Five years ago, I lay on the thin mattress in my dorm room sobbing. I was graduating from college in a week and getting married in three months. My wedding invitation company had just gone out of business, leaving me $50 in the hole and stuck with a pile of misprinted response cards. When I called to straighten out the matter, I was transferred to an answering service. An Indian man, who told me his name was Juan, informed me there was nothing I could do. "You sound stressed out," he said. "You should eat some Won-ton soup and relax." Then, Juan hung up. An Indian man named Juan told me to eat Chinese food...That's when I started crying.
As I lay there mourning the loss of $50 and wondering if Won-ton soup might not be such a bad idea after all, I asked myself why was I getting married? With the exception of my cousin, all the women in my family had been married and/or engaged by 19. Most of them had already had children by the time they were 22. So, in the context of my family, holding out for marriage until I finished college seemed like a radical move. Still, none of my friends were getting married. They were all going to grad school, joining the Peace Corps or getting hired at exciting jobs. Here I was, fussing over how "poofy" my veil should be and crying over response cards. I felt silly.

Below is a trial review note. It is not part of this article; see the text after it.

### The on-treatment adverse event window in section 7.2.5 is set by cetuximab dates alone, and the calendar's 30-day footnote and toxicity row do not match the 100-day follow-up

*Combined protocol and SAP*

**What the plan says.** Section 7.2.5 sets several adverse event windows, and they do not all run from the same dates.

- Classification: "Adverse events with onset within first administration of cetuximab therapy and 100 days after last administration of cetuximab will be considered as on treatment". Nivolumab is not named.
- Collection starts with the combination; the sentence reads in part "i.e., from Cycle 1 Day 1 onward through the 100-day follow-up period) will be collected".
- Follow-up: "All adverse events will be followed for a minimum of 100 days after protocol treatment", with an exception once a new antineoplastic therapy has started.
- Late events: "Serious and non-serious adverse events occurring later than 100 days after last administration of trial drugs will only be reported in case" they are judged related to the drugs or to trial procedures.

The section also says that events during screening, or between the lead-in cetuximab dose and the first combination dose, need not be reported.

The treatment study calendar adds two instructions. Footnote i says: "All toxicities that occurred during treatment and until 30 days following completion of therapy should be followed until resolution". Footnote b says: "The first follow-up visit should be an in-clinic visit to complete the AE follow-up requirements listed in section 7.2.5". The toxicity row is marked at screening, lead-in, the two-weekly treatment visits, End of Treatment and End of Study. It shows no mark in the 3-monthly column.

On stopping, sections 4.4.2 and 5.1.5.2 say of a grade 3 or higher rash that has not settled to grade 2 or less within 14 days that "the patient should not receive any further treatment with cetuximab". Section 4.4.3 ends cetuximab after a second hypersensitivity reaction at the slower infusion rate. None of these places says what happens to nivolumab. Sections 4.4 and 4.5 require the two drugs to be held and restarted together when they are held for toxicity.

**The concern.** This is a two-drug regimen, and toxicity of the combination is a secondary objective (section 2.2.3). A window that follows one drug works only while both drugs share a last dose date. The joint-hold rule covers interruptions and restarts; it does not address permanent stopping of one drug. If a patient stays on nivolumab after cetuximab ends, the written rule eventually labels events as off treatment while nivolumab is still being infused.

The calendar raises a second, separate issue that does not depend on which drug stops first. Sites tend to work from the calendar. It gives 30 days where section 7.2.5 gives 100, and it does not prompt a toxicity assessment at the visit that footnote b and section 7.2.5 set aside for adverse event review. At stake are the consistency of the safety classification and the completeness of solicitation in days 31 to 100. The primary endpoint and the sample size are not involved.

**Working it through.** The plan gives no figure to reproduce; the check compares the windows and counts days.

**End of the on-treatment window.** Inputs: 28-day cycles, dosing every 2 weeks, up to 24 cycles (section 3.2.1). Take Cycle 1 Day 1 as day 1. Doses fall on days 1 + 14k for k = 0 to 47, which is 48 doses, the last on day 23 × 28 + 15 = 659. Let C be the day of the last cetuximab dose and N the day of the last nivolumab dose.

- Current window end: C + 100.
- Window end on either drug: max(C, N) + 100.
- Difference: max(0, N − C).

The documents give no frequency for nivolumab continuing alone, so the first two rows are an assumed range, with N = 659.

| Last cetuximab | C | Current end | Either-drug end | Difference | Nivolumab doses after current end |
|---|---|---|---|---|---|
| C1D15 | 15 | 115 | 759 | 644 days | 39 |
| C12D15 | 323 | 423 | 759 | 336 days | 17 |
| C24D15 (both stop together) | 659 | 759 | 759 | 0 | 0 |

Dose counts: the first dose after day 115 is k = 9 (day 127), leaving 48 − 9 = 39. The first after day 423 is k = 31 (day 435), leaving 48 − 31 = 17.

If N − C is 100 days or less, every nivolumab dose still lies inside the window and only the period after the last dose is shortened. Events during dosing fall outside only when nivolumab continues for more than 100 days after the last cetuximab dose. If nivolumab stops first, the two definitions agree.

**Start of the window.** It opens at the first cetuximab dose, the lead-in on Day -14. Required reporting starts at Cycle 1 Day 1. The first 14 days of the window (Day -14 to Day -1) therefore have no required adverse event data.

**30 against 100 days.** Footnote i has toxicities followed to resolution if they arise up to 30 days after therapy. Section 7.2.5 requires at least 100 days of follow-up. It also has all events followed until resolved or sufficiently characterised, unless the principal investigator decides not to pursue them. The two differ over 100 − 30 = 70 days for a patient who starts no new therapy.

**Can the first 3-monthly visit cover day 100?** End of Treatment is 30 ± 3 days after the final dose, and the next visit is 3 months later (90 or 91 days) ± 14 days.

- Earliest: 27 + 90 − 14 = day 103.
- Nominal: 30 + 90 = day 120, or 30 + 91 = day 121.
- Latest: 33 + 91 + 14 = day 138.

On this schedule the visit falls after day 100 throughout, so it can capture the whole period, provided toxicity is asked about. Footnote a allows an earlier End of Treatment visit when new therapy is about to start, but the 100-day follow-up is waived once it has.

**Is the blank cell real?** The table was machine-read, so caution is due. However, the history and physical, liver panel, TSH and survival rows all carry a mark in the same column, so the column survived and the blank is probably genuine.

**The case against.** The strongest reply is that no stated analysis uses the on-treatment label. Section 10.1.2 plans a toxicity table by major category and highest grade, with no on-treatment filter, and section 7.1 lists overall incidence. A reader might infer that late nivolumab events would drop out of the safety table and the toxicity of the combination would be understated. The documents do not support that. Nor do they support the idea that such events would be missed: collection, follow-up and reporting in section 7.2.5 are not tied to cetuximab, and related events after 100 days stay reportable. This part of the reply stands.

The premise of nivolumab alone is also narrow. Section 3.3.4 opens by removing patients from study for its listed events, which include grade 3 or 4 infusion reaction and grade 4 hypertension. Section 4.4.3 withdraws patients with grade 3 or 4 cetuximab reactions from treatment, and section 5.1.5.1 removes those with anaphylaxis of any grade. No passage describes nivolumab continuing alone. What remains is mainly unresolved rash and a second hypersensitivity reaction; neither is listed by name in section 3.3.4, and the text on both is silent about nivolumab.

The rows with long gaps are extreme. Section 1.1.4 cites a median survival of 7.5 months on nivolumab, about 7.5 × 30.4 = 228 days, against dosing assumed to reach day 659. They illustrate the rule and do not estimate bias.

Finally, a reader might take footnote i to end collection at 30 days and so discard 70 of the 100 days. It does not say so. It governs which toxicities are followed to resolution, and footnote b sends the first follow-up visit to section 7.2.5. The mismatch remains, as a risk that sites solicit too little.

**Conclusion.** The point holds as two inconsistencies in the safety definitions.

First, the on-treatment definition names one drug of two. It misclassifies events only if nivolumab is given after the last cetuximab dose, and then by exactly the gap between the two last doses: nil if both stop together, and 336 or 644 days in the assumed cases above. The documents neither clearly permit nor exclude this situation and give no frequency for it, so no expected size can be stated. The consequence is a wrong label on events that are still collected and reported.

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Still, I loved my fiancé and I was committed to our relationship. So, I wiped my eyes, ate some Won-ton soup and three months later I said "I do" with a giant poofy veil on my head. We've been married for five years and in that short time the face of marriage in America has changed. Fewer Americans are choosing to say "I do" and headlines decry the "END OF MARRIAGE." Has marriage completely lost it's relevance? I know I may be biased, but I don't think so.